The Middle East is a minefield capable of instantly exploding any expectations, so I come away from a short visit to Israel slightly more knowledgeable but still wary of my inevitably superficial conclusions.
Everyone on every side was candid, helpful and friendly and welcoming as they enthusiastically explained their views. There wasn't much agreement among them beyond an apparent general view that things were less than stable but not immediately untenable.
Unsurprisingly, some of what I saw confirmed beliefs already held. What the Israelis have done with unpromising land is impressive and beautiful. The walls dividing the society - particularly the physical ones - are ugly.
On both sides, the political extremists seem to have disproportionate sway, though I defer to a wise Israeli friend who says that neither exercises control and, in Israel, the divisive splits within the society are balanced by an ability to quickly unite during times of crisis, which are not infrequent.
But there were also surprises, from the inability of anyone anywhere to say a single kind word about the Israeli government to the realization that some Israeli settlements resemble affluent suburbs to a suggestion from one settler that the peace process had gone awry and should be replaced by an effort to create a unitary state with political power shared among all citizens.
That's a provocative idea that could move things forward or backward. It could suggest an appetite for movement, change and even progress. It could also protect his neighborhood. Perhaps it combines all these elements.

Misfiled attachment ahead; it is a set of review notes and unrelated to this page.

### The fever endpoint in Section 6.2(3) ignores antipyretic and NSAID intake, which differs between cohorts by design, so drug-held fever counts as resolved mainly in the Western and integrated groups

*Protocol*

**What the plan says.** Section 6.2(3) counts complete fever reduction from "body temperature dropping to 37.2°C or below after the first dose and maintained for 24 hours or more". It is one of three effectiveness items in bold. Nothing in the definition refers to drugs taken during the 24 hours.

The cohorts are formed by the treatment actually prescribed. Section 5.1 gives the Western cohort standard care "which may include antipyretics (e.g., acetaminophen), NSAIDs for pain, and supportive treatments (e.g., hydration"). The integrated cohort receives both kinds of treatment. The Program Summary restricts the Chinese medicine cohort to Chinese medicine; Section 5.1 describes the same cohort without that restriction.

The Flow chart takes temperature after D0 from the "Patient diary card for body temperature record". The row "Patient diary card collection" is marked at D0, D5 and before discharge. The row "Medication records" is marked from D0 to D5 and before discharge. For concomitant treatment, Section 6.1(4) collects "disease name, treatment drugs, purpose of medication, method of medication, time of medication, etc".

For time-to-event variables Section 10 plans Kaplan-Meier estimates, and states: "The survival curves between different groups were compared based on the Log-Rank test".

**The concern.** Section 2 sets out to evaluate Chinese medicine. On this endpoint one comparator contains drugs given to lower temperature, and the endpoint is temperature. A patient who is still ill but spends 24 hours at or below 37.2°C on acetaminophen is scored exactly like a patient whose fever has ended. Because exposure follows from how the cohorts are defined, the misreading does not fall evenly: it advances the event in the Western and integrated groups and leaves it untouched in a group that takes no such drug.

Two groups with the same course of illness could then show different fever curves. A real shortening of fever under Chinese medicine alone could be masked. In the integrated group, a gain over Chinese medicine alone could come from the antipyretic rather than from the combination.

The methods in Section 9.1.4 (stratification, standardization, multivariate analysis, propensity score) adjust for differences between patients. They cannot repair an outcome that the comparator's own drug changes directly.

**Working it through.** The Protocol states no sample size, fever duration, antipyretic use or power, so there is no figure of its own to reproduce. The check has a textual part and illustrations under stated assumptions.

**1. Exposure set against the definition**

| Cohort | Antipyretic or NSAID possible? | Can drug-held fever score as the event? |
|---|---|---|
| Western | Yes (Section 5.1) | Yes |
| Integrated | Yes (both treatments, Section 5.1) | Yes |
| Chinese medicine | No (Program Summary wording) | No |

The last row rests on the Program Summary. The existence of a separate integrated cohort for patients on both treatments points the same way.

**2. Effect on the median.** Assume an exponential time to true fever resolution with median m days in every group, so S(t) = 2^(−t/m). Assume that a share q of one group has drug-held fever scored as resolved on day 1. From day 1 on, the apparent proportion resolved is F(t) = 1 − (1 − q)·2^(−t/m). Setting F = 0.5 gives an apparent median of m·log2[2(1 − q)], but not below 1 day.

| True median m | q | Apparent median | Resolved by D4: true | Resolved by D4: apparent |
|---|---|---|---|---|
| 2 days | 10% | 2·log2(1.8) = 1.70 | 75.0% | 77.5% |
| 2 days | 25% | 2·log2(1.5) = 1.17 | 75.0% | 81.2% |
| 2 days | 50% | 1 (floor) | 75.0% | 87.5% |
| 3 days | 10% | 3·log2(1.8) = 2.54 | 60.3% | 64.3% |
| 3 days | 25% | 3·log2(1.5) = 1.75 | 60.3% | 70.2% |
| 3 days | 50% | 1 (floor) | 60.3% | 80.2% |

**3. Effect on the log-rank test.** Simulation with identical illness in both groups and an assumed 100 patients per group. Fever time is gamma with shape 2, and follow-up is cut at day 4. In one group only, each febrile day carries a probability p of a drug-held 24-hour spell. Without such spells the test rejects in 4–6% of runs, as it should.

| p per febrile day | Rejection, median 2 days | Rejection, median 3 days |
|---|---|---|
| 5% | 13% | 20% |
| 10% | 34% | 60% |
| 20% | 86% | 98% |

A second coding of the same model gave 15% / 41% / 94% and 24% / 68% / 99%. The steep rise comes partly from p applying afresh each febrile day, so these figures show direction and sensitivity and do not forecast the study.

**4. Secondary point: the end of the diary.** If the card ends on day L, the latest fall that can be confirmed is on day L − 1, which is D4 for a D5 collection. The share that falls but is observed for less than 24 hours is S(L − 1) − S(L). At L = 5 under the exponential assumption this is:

Some perspective on the jumbled mosaic came from an unexpected source, a David Brooks column about Congressional comity noting the human predisposition to feel friendship toward individuals while fearing groups.
It was a helpful reminder that most of us spend most of our time negotiating life's personal challenges in an environment colored by larger political issues. That's as true in the Middle East as it is in the United States. But few of us here have the individual relationships that could allay some of our fears of seemingly unfriendly groups there.
The Palestine News Network is an effort to simultaneously promote non-violent pressure for a settlement while providing the outside world with a picture of the Palestinian community that goes far beyond politics. It provides some useful context. Director Fadi Abu Sada was generous in sharing his time with my group of visitors and explaining how his staff of journalists works present a broader view to both the local community via radio broadcasts and the wider world of the Internet.
Also worth reading are his personal reflections.
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